I would also look to adjust your data rate and remove 1 & 2 Mbps and 5.5 & 11 Mbps (if you have no 802.11b clients that need to connect). If you have a higher density environment you can even look to remove 6 & 9 Mbps (12 Mbps lowest basic Data rate) and potentially 12 & 18 Mbps (24 Mbps lowest basic Data rate) data rates on both 2.4 & 5 GHz spectrums. The lowest basic data rate is helpful as that its he rate which broadcast and multicast frames are sent at, so if you have a chatty network this will help speed things up.

Once you get the channel and power settings where you want, you will want to verify it with a active/passive site survey or you can spot check certain areas. The idea is you want the strongest signal to be on a different channel than the second strongest signal. Typically you want a delta of 30 db between the strongest signal on a channel and the second strongest signal. This will ensure the highest SNR needed to obtain highest MCS data rates (for 20 MHz wide channels) 

If you use auto channel for 5 GHz you will most likely avoid ACI as well as CCI. There are enough channels where you wouldn’t want Channels 36 and 40 being the two strongest signals. With 2.4 GHz it will be hard to avoid that but it could be done, but you might have to manually set the channels depending on the physical environment and number of 2.4 radios you have disabled/converted. 

Note that the 802.11 standard states that a client must backoff from sending a frame if it hears another 802.11 signal at -82 dBm or stronger or any RF signal at -62 dBm or stronger, so as long as the neighboring signal (from perspective of the sender) is weaker than -82 dBm the client should be able to send the frame and not be affected by neighboring access points.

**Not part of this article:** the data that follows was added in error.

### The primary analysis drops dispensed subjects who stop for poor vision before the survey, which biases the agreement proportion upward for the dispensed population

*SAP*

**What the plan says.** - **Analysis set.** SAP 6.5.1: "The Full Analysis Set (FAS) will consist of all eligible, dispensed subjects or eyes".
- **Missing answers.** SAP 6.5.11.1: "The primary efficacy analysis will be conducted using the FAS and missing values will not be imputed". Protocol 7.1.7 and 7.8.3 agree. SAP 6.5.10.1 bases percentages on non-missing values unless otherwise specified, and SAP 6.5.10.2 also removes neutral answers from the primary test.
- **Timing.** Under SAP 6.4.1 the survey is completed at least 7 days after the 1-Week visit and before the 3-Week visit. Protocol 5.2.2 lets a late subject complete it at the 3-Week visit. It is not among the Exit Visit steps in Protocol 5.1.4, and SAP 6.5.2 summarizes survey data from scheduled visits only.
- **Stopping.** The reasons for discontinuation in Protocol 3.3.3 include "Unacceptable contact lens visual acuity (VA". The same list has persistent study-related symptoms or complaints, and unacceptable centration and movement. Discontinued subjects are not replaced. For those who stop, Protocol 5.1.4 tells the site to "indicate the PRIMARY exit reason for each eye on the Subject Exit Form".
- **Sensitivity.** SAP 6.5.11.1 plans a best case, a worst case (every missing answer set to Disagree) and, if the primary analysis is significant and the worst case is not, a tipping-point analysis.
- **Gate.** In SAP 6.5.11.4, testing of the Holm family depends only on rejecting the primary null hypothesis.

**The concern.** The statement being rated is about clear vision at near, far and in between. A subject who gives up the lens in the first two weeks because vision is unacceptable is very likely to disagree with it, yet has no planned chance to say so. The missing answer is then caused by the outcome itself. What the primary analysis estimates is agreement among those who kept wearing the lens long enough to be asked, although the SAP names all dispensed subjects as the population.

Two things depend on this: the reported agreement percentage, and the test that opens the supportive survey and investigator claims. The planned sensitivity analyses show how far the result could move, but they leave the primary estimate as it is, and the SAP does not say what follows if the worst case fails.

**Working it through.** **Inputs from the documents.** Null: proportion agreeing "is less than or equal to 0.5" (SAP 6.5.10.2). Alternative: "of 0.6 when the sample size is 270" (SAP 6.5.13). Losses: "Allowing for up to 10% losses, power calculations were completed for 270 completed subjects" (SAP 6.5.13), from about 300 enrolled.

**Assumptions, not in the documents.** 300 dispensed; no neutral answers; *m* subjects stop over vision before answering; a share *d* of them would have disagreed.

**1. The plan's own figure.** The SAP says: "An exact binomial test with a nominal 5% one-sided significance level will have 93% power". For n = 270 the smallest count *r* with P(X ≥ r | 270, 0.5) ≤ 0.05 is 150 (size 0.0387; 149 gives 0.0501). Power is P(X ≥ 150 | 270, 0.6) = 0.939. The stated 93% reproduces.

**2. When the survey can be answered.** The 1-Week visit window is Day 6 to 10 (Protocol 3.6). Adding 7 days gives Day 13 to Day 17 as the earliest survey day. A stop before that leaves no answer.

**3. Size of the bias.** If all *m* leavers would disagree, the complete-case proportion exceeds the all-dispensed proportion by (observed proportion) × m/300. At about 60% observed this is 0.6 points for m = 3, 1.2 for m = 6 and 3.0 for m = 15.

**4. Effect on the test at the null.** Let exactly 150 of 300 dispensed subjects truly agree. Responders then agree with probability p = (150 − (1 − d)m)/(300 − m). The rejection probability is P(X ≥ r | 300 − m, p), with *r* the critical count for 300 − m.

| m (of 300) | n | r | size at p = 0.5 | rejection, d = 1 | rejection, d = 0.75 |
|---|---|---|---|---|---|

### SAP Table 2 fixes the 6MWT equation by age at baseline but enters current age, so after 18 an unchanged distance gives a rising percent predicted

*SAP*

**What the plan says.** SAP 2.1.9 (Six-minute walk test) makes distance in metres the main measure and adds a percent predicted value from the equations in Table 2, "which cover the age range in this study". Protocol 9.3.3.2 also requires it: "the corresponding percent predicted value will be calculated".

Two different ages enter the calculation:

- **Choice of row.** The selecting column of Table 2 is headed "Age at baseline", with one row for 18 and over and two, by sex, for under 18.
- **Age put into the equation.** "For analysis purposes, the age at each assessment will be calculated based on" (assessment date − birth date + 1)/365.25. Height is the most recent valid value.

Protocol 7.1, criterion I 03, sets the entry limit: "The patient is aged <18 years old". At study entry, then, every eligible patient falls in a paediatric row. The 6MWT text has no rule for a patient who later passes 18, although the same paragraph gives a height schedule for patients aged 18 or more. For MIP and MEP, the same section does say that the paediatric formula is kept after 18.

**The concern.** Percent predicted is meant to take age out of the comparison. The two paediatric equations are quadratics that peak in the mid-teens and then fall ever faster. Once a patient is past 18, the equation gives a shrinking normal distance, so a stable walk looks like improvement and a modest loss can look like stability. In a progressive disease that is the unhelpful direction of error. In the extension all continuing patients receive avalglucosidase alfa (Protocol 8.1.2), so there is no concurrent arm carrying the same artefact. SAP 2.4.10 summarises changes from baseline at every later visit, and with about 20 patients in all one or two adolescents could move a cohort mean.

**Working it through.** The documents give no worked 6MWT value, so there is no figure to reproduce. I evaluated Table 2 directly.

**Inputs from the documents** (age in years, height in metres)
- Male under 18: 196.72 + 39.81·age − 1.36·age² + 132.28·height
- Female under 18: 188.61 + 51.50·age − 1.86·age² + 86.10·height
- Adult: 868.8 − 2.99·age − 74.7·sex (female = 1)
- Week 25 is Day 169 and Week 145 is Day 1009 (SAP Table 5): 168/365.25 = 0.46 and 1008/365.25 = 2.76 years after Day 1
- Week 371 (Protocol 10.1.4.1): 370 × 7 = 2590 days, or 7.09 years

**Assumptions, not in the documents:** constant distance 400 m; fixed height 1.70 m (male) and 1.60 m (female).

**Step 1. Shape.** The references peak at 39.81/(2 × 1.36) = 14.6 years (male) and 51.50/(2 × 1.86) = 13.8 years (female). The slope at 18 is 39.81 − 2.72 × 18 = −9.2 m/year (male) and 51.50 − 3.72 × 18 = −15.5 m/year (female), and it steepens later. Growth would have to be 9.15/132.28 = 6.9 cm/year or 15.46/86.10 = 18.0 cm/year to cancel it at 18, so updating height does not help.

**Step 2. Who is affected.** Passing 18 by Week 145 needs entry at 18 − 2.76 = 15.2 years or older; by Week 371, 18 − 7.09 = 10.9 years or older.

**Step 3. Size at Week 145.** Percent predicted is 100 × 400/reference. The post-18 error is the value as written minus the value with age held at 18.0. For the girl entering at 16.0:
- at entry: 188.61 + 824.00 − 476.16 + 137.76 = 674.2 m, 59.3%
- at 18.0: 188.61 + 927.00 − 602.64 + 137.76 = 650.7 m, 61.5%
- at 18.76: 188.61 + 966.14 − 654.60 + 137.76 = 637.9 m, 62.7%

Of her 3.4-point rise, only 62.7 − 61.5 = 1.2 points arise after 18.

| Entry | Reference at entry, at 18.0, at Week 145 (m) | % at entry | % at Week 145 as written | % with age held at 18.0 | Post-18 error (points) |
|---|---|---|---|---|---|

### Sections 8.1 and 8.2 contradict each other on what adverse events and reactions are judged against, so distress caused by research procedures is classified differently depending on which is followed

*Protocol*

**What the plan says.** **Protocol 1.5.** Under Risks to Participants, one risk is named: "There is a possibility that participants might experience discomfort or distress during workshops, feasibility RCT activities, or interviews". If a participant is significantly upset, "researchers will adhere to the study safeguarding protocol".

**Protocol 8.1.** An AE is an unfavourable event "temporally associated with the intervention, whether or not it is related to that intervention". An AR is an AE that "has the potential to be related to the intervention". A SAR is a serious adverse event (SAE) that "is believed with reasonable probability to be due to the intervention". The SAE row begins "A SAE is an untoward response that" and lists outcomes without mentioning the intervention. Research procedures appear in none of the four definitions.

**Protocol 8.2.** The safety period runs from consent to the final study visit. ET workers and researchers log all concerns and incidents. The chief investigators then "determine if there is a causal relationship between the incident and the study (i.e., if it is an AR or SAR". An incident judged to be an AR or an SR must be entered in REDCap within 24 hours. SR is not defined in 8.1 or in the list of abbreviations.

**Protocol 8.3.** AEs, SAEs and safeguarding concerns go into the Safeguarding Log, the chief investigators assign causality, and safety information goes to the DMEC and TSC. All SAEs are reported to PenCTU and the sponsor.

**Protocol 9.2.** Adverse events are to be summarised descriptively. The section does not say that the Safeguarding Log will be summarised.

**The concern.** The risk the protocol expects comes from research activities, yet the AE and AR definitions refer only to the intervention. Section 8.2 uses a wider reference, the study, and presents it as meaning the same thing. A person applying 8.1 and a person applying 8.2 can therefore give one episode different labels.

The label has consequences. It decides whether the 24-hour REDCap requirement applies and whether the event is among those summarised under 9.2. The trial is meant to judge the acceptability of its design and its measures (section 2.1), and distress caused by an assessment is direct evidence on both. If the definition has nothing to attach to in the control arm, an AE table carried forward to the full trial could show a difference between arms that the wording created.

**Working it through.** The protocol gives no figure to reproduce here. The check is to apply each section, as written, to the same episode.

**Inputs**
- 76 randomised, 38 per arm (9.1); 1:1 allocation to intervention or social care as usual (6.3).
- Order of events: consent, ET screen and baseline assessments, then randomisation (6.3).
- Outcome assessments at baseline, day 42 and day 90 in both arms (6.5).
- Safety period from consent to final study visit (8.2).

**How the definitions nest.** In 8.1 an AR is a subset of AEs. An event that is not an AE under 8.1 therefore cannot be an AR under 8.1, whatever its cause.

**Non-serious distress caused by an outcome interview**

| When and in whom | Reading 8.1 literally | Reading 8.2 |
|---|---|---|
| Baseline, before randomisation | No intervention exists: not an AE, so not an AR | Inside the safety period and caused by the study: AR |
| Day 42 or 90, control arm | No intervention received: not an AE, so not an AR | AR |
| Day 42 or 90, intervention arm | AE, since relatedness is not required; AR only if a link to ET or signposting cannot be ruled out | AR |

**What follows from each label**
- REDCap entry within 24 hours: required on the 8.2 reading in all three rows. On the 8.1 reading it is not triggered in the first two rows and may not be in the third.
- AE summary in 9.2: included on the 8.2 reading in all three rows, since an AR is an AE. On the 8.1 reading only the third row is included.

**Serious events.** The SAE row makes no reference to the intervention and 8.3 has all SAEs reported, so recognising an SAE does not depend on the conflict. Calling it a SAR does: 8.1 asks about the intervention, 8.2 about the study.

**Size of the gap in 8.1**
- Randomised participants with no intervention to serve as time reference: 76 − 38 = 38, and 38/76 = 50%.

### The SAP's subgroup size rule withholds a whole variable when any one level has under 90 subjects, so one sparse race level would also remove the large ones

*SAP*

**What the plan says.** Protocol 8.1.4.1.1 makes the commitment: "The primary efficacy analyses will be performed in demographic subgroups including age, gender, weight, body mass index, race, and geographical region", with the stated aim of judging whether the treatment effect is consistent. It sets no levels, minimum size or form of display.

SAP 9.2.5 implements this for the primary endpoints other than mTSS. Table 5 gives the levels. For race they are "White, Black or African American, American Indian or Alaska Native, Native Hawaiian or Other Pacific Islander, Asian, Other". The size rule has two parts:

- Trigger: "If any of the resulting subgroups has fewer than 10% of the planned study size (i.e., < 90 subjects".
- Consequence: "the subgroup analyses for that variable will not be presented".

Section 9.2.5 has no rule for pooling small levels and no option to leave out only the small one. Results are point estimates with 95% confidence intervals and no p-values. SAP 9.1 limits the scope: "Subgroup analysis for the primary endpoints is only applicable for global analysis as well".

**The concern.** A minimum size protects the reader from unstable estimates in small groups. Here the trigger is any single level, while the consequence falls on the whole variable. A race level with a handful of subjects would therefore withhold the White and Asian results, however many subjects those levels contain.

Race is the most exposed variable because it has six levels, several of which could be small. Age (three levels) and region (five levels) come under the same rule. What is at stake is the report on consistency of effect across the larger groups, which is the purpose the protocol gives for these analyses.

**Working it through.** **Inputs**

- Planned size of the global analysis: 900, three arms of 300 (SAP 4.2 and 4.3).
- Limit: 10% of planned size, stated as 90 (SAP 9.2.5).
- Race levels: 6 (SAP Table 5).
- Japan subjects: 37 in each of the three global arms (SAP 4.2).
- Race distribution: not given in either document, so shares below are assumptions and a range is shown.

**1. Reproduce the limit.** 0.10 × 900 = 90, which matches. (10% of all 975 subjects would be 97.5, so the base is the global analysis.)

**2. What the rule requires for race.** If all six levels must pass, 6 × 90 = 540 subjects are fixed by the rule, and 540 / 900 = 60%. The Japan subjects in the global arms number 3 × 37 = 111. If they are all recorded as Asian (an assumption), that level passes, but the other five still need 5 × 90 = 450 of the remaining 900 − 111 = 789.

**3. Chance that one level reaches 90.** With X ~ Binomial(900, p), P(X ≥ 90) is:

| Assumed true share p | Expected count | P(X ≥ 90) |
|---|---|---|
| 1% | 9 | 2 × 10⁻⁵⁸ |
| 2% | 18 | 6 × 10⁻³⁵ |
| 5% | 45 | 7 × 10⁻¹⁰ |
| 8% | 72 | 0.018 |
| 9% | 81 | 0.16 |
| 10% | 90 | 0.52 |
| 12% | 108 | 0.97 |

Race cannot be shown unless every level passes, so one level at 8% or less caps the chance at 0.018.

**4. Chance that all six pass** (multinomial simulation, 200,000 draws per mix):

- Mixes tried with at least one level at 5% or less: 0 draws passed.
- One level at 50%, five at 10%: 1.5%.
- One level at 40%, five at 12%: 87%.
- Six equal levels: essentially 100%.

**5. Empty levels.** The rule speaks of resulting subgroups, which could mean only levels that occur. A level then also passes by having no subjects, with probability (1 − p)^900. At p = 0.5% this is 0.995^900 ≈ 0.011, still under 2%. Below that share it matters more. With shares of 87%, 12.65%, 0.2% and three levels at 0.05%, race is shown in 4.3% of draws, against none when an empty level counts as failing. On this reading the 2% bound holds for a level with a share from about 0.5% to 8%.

The key here is that that signal is on the same channel the client is using, not signals on different channels. 

Sorry for long response, but hope this helps
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Crowdie, Champ

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A couple of additional points:

  • Using a standard "one access point per x rooms" rule across a school doesn't commonly work.  You are concerned with airtime and utilisation and this is not consistent across a school.  Keith Parsons wrote an excellent article Why One Access Point Per Classroom Approach Is Wrong on this topic.
  • You need some overlap of adjacent access point's coverage cells so clients can roam.  If the overlap is too small then clients will fail to roam.  If the overlap is too large than clients will become "sticky" (reluctant to roam).
  • It is not the roll of the radio to direct signal - that is the role of the antenna.  If you are going to place a number of access points in an open plan area, like a hall, then using multiple access points with internal (omni-directional) antennas will not work.  What tends to happen when multiple access points with internal antennas are placed into an open plan area is that 80% or so of the wireless devices will associate to the same access point.  To avoid this use access points with external antenna connectors mounted on the ceiling with directional antennas pointing down at the floor.  If you need four access points for capacity then you need external antennas that cover just over a quarter of the floor.  However, if you have an open plan area with a low ceiling (say 2.5 to 3 meters high) then you are not going to be able to use external antennas.